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Subclassing numarray's arrays

P: n/a
I'd like to subclass numarray's array. I'd like to add some methods
and override others like __init__. I don't know how to do this and
haven't found help searching the manual or the web, can someone help?

For example imagine I just want to do something as simple as making a
subclass "NewClass" with the __init__ method overridden so that the
behaviour would be:
a = NewClass(2)
print a

[[2 2]
[2 2]]

How could that be done?

Thanks in advance, miz.
Jul 18 '05 #1
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3 Replies


P: n/a


Mizrandir wrote:
I'd like to subclass numarray's array. I'd like to add some methods
and override others like __init__. I don't know how to do this and
haven't found help searching the manual or the web, can someone help?

For example imagine I just want to do something as simple as making a
subclass "NewClass" with the __init__ method overridden so that the
behaviour would be:

a = NewClass(2)
print a


[[2 2]
[2 2]]

How could that be done?

Thanks in advance, miz.

Miz,

Numarray wasn't designed with subclassing in mind, but there are
workarounds for most problems.

You might try something like:
import numarray.numarraycore as _num
class NewClass(_num.NumArray):
def __init__(self, n, a):
''' n provides the length of each dimension,
a is the constant value to be plugged.
'''
arr= _num.array(sequence= n * n * [a], shape= (n, n))
self.__setstate__(arr.__getstate__())

def __repr__(self):
" Return printable representation of instance."
className= self.__class__.__name__
className= className.zfill(5).replace('0', ' ')
arr= self.copy()
arr.__class__= _num.NumArray
rep= className + _num.NumArray.__repr__(arr)[5:]
return rep

def __str__(self):
" Return a pretty printed string of the instance."
stri= self.copy()
stri.__class__= _num.NumArray
return _num.NumArray.__str__(stri)
if __name__ == '__main__':
a= NewClass(2, 2)
print a
b= NewClass(3, 4)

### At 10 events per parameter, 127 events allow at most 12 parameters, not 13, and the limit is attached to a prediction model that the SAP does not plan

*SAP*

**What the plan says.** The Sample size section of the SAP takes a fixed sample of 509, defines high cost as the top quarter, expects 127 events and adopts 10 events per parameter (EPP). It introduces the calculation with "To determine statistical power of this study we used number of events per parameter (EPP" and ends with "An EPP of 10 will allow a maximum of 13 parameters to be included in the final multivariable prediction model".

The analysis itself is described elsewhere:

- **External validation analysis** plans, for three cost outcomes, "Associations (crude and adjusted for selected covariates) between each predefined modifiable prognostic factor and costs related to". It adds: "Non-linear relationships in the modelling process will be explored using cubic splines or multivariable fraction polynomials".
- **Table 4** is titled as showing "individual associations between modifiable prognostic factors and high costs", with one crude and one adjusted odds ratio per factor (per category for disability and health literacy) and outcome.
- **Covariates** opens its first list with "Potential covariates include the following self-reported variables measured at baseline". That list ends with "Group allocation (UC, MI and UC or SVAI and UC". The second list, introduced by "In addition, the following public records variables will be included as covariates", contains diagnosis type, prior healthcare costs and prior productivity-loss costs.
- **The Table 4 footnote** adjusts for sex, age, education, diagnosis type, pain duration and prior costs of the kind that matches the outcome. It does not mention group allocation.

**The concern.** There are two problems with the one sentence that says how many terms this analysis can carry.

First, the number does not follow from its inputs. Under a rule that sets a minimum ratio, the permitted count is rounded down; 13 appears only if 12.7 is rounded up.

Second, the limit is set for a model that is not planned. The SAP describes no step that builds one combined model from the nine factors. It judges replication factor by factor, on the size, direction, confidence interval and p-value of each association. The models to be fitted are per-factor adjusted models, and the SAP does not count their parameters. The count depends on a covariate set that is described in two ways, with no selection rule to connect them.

print `b`

I hope that this helps.

Colin W.

Jul 18 '05 #2

P: n/a
First of all, thanks for helping.
Numarray wasn't designed with subclassing in mind, but there are
workarounds for most problems.
On numarray's website there is a paper by the Numarray authors saying:
"... The new approach allows arrays to be subclassed as well as ...",
so I thought it should be something easy to do.

Anyway, I hadn't read anything about numarraycore, is it explained
anywhere. For example, I don't understand what the statement
"self.__setstate__(arr.__getstate__())" does.

You might try something like:
import numarray.numarraycore as _num
class NewClass(_num.NumArray):
def __init__(self, n, a):
''' n provides the length of each dimension,
a is the constant value to be plugged.
'''
arr= _num.array(sequence= n * n * [a], shape= (n, n))
self.__setstate__(arr.__getstate__())

def __repr__(self):
" Return printable representation of instance."
className= self.__class__.__name__
className= className.zfill(5).replace('0', ' ')
arr= self.copy()
arr.__class__= _num.NumArray
rep= className + _num.NumArray.__repr__(arr)[5:]
return rep

def __str__(self):
" Return a pretty printed string of the instance."
stri= self.copy()
stri.__class__= _num.NumArray
return _num.NumArray.__str__(stri)
if __name__ == '__main__':
a= NewClass(2, 2)
print a
b= NewClass(3, 4)
print `b`


miz.
Jul 18 '05 #3

P: n/a


Mizrandir wrote:
First of all, thanks for helping.

Numarray wasn't designed with subclassing in mind, but there are
workarounds for most problems.

On numarray's website there is a paper by the Numarray authors saying:
"... The new approach allows arrays to be subclassed as well as ...",
so I thought it should be something easy to do.

I don't remember that, but it is not as dificult as it looks. Just try
out the code below, nothing could be simpler than the __init__ method
below.

The __str__ and __repr__ are just tools which can be used with any subclass.
Anyway, I hadn't read anything about numarraycore, is it explained
anywhere. For example, I don't understand what the statement
"self.__setstate__(arr.__getstate__())" does.
NumArray creates a number of attributes to provide information about the
shape of an array, the data type of its elements and to point to the
memory buffer containing the binary data etc. The expression above just
transfers the values from arr (which is an instance of NumArray) to
self (which is an instance of NewClass).
You might try something like:
import numarray.numarraycore as _num
class NewClass(_num.NumArray):
def __init__(self, n, a):
''' n provides the length of each dimension,
a is the constant value to be plugged.
'''
arr= _num.array(sequence= n * n * [a], shape= (n, n))
self.__setstate__(arr.__getstate__())

def __repr__(self):
" Return printable representation of instance."
className= self.__class__.__name__
className= className.zfill(5).replace('0', ' ')
arr= self.copy()
arr.__class__= _num.NumArray
rep= className + _num.NumArray.__repr__(arr)[5:]
return rep

def __str__(self):
" Return a pretty printed string of the instance."
stri= self.copy()
stri.__class__= _num.NumArray
return _num.NumArray.__str__(stri)
if __name__ == '__main__':
a= NewClass(2, 2)
print a
b= NewClass(3, 4)
print `b`

miz.

Please let me know if I can provide any further information. numarray
is a good tool, but there is a small hurdle if one wishes to subclass.

Colin W.

Jul 18 '05 #4

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